I am an enthusiastic subscriber to NutritionFacts.org videos. As I’ve mentioned in a prior post, Dr. Greger and his team wade through thousands of scientific articles annually to keep the general public informed on the latest findings on nutrition. And they do it for free!
On Friday, I joined thousands of other folks for a NutritionFacts.org webinar re: dieting and the efficacy of fasting. Dr. Greger shared previews of videos that will be posted on the site over the next several months in support of his upcoming book, How Not to Diet. Here are just a few of the things that I learned.
A long-standing maxim regarding weight loss goes something like this: 1 pound of fat is equivalent to 3500 calories. Therefore, if you want the bathroom scale to register one less pound, simply reduce your daily caloric intake by 500 calories for 7 days. Trouble is, the body doesn’t quite work that way.
The body’s “math” says that weight loss is a function of CALORIES IN (i.e., what you eat) minus CALORIES OUT (i.e., what the body has to burn to keep you alive). A heavy person’s body at rest will burn more calories than a thin person’s body at rest because there’s a lot more tissue and blood vessels to maintain. As a heavy person loses weight, it takes increased caloric restriction over time to sustain the same rate of weight loss. But that’s not all…
Our bodies have been hard-wired over millions of years to defend against scarcity. When they confront caloric restriction, they’ll respond by lowering their metabolic rates to ensure survival. They’ll also amp up the hunger sensation to get us to forage for food. As such, it takes that much more willpower to stay the course!
Folks often complain that their diets stall after about 6 months. Both factors noted above contribute to that result. But there’s an insidious little factor that slips beneath our level of awareness. Studies show that most dieters inadvertently start eating more food over time. At the 6-month mark, they may feel as though they’re still eating 500-600 fewer calories every day, but they’re actually only eating 200 fewer. The hunger drive gets the better of them and distorts their perceptions.
Fasting has become a popular tool for weight loss due to its potential for rapid results. But the research doesn’t bode well for this approach. During fasts, the body cannibalizes itself, using lean muscle mass to create fuel. Moreover, fasting for a week or two can interfere with the loss of body fat long term. Fasting also deprives the body of essential vitamins and minerals. That deficit can result in serious (even fatal!) consequences. Breaking fast is also dangerous if not pursued intelligently. The body can’t turn up its digestive functions on a dime. Anyone considering this technique for weight loss should only do so under medical supervision with folks who know what they’re doing!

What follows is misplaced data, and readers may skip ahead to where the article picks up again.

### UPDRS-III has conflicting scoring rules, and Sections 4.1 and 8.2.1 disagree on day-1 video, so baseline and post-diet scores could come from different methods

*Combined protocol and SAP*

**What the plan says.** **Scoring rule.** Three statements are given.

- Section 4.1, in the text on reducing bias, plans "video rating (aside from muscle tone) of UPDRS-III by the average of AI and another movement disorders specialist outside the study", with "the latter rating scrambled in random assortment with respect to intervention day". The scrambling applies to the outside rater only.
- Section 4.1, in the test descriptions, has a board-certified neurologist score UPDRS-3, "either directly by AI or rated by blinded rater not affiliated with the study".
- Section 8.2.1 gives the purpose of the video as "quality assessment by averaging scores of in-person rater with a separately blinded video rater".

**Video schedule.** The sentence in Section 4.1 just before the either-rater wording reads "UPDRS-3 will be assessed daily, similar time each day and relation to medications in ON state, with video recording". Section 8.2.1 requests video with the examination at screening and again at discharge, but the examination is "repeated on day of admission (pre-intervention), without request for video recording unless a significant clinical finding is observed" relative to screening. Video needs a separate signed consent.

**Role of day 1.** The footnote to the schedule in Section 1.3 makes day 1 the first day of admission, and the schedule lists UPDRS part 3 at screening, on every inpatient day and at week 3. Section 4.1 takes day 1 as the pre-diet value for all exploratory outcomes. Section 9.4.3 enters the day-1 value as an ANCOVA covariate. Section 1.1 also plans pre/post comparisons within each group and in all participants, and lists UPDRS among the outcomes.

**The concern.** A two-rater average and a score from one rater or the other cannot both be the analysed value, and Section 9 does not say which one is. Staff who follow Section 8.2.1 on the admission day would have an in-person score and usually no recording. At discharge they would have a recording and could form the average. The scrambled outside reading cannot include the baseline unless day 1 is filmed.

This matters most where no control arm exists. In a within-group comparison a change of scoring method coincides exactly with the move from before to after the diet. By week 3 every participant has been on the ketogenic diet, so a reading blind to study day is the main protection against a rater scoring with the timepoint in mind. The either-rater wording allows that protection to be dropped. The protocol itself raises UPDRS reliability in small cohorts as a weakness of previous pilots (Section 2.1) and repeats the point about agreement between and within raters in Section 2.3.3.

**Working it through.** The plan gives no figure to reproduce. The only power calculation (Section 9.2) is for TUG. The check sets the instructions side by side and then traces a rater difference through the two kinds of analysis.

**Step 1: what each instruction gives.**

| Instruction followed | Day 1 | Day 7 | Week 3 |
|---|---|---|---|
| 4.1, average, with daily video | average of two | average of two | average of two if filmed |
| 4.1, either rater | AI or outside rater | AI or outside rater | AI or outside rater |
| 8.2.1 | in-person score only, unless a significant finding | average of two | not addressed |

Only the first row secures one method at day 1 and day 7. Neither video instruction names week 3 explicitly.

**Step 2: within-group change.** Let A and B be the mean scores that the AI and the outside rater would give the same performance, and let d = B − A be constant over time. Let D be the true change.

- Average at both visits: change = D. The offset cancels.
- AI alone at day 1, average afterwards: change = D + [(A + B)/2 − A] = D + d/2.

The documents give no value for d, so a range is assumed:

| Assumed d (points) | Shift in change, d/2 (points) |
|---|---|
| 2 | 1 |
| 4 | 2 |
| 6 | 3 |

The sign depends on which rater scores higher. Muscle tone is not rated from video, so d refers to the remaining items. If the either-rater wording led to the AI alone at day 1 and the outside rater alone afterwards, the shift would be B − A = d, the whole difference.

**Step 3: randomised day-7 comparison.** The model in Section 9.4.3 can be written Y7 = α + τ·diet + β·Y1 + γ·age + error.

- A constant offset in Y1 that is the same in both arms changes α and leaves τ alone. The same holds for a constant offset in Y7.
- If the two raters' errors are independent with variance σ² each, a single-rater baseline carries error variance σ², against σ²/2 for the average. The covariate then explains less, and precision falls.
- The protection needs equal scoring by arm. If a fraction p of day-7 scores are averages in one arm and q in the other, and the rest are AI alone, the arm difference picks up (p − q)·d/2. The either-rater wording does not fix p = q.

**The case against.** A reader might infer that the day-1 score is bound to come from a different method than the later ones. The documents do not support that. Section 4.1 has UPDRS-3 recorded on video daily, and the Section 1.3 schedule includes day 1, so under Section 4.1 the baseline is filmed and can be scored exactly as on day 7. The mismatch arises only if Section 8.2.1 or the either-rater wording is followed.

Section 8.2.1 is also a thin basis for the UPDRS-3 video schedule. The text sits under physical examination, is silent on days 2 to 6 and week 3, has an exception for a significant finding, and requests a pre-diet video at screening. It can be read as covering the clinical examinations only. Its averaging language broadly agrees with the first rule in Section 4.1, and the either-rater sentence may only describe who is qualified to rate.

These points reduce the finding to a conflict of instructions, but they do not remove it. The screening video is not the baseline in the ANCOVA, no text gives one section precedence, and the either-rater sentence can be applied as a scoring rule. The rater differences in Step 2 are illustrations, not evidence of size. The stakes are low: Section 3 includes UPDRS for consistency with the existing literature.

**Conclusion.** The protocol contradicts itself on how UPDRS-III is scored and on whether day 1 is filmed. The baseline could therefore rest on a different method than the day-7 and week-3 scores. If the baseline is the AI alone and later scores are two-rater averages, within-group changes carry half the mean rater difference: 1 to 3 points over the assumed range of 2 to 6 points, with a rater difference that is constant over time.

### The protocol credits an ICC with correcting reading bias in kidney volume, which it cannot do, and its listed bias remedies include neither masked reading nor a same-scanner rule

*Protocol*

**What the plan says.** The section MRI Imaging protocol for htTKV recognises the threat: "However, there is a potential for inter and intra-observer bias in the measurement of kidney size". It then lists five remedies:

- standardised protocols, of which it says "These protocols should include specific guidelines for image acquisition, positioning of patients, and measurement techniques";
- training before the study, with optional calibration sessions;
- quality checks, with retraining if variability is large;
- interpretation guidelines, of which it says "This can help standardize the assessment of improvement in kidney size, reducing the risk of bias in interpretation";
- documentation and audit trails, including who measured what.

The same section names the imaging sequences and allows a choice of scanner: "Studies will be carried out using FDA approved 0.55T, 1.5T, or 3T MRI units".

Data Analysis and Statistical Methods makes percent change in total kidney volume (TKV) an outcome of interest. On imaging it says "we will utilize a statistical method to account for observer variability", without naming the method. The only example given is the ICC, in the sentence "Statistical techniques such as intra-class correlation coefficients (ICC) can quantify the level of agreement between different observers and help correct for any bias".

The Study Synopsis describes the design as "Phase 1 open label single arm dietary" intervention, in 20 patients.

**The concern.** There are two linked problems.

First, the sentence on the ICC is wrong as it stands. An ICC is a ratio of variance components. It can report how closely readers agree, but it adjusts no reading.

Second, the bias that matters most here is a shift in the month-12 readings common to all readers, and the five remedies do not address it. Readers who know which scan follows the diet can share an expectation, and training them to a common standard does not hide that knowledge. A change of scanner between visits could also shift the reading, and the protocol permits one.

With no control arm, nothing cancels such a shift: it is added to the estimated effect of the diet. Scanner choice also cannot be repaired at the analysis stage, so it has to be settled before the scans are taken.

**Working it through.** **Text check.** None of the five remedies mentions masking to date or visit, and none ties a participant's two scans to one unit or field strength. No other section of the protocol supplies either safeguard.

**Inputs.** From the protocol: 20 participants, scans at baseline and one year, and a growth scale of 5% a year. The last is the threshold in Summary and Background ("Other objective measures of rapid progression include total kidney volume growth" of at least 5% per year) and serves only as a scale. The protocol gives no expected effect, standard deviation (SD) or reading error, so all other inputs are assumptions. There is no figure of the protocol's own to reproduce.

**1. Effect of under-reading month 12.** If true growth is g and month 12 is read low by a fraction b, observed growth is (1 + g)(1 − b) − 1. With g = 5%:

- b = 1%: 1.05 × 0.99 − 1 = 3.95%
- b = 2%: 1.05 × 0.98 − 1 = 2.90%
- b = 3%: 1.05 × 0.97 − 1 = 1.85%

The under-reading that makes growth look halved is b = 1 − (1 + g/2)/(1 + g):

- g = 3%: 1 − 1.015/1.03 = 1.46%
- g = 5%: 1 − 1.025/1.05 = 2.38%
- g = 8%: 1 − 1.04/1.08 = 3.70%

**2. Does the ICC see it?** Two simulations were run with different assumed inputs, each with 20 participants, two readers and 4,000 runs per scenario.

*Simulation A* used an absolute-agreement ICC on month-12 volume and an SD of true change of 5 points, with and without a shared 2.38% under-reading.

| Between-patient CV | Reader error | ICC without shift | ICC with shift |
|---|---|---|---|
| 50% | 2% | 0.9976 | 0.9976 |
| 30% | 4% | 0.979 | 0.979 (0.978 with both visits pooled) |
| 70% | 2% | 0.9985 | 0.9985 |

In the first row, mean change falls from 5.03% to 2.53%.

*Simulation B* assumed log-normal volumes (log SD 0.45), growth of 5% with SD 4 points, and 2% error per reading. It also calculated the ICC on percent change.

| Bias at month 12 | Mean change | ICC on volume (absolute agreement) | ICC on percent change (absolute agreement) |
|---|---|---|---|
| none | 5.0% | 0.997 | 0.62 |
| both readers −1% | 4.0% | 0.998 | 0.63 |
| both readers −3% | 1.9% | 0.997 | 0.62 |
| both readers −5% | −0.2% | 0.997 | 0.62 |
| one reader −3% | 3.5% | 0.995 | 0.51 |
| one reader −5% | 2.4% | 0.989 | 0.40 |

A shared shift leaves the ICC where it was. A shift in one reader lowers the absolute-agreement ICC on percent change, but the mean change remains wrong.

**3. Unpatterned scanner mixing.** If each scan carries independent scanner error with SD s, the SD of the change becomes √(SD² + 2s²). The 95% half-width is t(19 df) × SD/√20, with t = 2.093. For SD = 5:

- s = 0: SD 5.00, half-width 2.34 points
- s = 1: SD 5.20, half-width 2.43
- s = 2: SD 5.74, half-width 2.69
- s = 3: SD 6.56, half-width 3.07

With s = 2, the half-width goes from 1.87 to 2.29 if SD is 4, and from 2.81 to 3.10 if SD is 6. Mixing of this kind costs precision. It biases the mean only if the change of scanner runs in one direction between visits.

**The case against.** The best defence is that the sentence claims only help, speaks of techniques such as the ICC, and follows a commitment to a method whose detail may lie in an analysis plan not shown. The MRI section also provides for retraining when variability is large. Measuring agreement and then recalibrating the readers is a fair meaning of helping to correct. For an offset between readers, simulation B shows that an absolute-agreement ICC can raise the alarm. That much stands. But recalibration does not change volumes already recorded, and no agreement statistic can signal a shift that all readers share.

Folks who opt to lose body fat through liposuction may lower their body fat composition but do not reap the benefits of improved health. That procedure simply removes subcutaneous fat. It’s the visceral fat – i.e., the stuff that surrounds our vital organs – that wreaks havoc on our systems, leading to hypertension, arteriosclerosis, insulin resistance, etc. So while clothes may fit better, the newly thinner person is not a healthier person.
Sustained weight loss requires a consistent deficit of 300-500 calories daily. To meet this requirement, Dr. Greger tell us not to eat less food of the kinds you’ve always eaten; rather, eat better food. You can lower the caloric density of meals and keep hunger in check by pursuing a whole food plant-based diet. You also do yourself a big favor by consuming your calories earlier in the day. He tells us to eat breakfast like a king (queen), lunch like a prince (princess), and dinner like a pauper.
Exercise needs to factor into the mix. Surprisingly, it doesn’t have anywhere near the impact of calorie restriction on weight loss. BUT exercise improves muscle mass, and resistance training prevents bone loss that can occur with calorie restriction. The research also suggests that it’s best to exercise first thing in the morning before eating.
Finally, our bodies like to have a daily fast of ~12 hours in duration. So, set aside a 12-hour window for eating (e.g., 7:30am to 7:30pm) and drink water and herbal tea during the other hours. That practice alone supports weight management as we tend to eat less healthy foods at day’s end.
If you’d like to find out the optimal number of calories to drop for weight loss based on your current weight and level of activity, check out the NIH Body Weight Planner.